Kathleen Donegan, Seasons of Misery: Catastrophe and Colonial Settlement in Early America. Philadelphia: University of Pennsylvania Press, 2014. 260 pp., $42.
Kathleen Donegan’s Seasons of Misery: Catastrophe and Colonial Settlement in Early America is a powerful retelling of initial English incursions at Roanoke, Jamestown, Plymouth, and Barbados. Donegan re-reads the works of several English writers who sought to account for their struggle to find sure footing in the Americas. These writers include Ralph Lane, George Percy, Phineas Pratt, William Bradford, and Richard Ligon, among others. The argument Donegan makes for studying the life and works of this ensemble is convincing: the many catastrophes they experienced shaped not only colonial identity but colonial cultural expression as well. Their trials and failures were not anomalies to be ignored or treated with chagrin by historians and literary scholars. Their bewilderment, starvation, and violence were integral to becoming colonists, and seeped into the “language through which new settlers revealed how the social links that tied them to England, and to their own sense of Englishness, were breaking down” (5).
Donegan’s approach is interdisciplinary in the best sense of the word. She alternates between micro history and literary analysis to create what she calls narrative readings. Trauma theory tinctures her narrative readings. Like trauma theorists, she focuses on the horrifying ordeals that people experience and on their effort to comprehend themselves and their world in the wake of such ordeals. However, she seeks to explain the violence her writers inflicted on others as well as the hardships they endured. In her effort to be mindful of their aggression and misery, Donegan uses post-colonial and race-oriented reading strategies while revising concepts to reflect her materials. For instance, she reads travel writing in relation to projected imperial authority, as Mary Louise Pratt does, yet Donegan describes English settlers as living in a chaos zone, not a contact zone, Pratt’s term for spaces of cross-cultural interaction.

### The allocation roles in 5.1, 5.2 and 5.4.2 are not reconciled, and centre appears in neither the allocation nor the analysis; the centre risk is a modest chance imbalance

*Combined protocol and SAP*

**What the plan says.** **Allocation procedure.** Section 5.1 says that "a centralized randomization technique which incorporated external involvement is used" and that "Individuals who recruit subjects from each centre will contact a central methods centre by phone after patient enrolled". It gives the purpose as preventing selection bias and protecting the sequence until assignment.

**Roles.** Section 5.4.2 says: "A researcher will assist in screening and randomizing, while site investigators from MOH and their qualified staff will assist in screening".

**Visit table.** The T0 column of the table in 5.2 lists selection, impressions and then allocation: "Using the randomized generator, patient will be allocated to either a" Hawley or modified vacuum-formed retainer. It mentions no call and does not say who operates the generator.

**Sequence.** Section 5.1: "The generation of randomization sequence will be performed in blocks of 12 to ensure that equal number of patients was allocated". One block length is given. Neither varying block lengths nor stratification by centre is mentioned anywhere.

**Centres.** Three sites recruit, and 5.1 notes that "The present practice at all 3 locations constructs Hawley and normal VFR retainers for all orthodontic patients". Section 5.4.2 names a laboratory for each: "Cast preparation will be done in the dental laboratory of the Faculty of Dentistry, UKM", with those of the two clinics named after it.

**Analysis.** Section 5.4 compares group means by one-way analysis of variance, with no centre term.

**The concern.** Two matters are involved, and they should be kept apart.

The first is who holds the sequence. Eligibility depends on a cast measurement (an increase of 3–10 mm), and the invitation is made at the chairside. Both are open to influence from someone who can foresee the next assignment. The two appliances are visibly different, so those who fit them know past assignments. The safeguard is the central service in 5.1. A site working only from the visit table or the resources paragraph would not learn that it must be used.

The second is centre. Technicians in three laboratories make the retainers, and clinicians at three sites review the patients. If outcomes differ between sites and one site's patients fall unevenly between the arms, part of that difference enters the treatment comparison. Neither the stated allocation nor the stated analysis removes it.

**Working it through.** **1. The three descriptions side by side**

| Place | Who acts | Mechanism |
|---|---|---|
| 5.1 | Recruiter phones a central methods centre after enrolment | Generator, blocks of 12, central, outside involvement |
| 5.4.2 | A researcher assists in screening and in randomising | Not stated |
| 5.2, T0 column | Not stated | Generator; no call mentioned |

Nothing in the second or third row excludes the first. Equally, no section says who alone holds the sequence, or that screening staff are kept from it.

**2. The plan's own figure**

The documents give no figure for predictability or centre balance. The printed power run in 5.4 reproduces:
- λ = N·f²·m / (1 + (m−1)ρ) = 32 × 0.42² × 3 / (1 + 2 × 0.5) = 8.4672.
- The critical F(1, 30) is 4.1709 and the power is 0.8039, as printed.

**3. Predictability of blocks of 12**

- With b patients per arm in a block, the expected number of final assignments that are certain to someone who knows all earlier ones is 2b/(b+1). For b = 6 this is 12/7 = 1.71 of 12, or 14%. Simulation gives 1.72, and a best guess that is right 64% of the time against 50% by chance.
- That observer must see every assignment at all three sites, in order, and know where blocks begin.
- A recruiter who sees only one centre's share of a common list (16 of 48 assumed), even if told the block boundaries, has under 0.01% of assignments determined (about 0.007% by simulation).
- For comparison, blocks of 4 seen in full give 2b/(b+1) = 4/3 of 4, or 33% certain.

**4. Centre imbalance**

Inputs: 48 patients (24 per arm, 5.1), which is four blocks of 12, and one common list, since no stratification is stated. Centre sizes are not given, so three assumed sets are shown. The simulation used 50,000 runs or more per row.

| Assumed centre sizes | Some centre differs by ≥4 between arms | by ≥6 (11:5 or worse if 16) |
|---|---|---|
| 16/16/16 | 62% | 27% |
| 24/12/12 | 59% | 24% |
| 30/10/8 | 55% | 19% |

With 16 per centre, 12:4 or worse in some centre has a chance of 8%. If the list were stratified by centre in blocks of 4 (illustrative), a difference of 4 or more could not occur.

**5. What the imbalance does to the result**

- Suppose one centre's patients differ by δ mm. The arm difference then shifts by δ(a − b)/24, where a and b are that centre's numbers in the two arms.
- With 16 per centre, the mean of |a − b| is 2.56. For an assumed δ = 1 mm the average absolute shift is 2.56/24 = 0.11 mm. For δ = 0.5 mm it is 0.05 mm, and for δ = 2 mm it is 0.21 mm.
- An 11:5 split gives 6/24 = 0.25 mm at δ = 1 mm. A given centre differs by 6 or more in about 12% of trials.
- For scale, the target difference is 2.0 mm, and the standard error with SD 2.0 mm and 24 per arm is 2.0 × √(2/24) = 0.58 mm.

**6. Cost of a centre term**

Donegan begins by approaching Roanoke’s mysteries through a reading of Ralph Lane’s incursion account. Lane, the colony’s governor in 1585, limns disasters and conflicts with Roanoke Indians, an account, as Donegan points out, at odds with the Virginia Eden depicted in Elizabeth I’s charter and Arthur Barlowe’s narrative. Style matters here too for Donegan. She illustrates how, unlike the prose of official record, Lane’s scattered thought exemplifies a unique “idiom for colonial incursion” (32). Here Donegan might have included a reading of John White’s watercolors in order to show how Lane’s style compares with early modern visual representations of Virginia. Even without this reading, the chapter makes a compelling point while also introducing readers to an early American who is so often overlooked or misunderstood because of the messiness of his writings.
Donegan’s second narrative reading is oriented around the figure of George Percy, Jamestown’s president between 1609-1610. She shows how the settlement’s first planning documents serve as remedies for Roanoke’s failures. Ultimately, she argues that reading these documents and John Smith’s writings alone skew our perspective on Jamestown. As part of her revision of the settlement, she makes the case that Percy, not Smith, be considered the primary spokesman for life in the early colonies. It is Percy who discloses “how Virginia’s New World romance turned into a graveyard of meaning” (80). Smith conceives of Virginia history as an opportunity for autobiography; in his account of a self-made man surviving in the wilderness, Percy, more accurately, thinks of this early English incursion history as a period of abjection. Donegan’s apt use of Julia Kristeva’s concept of abjection—being “Not me. Not that. But not nothing either”—helps illuminate her reading of Percy’s work (87). Her sobering retelling of the Starving Time, Percy’s thwarted departure, his murder of Powhatan women and children, and the Powhatan revenge campaign illustrates the importance of this Englishman’s life and work to any narrative of Jamestown.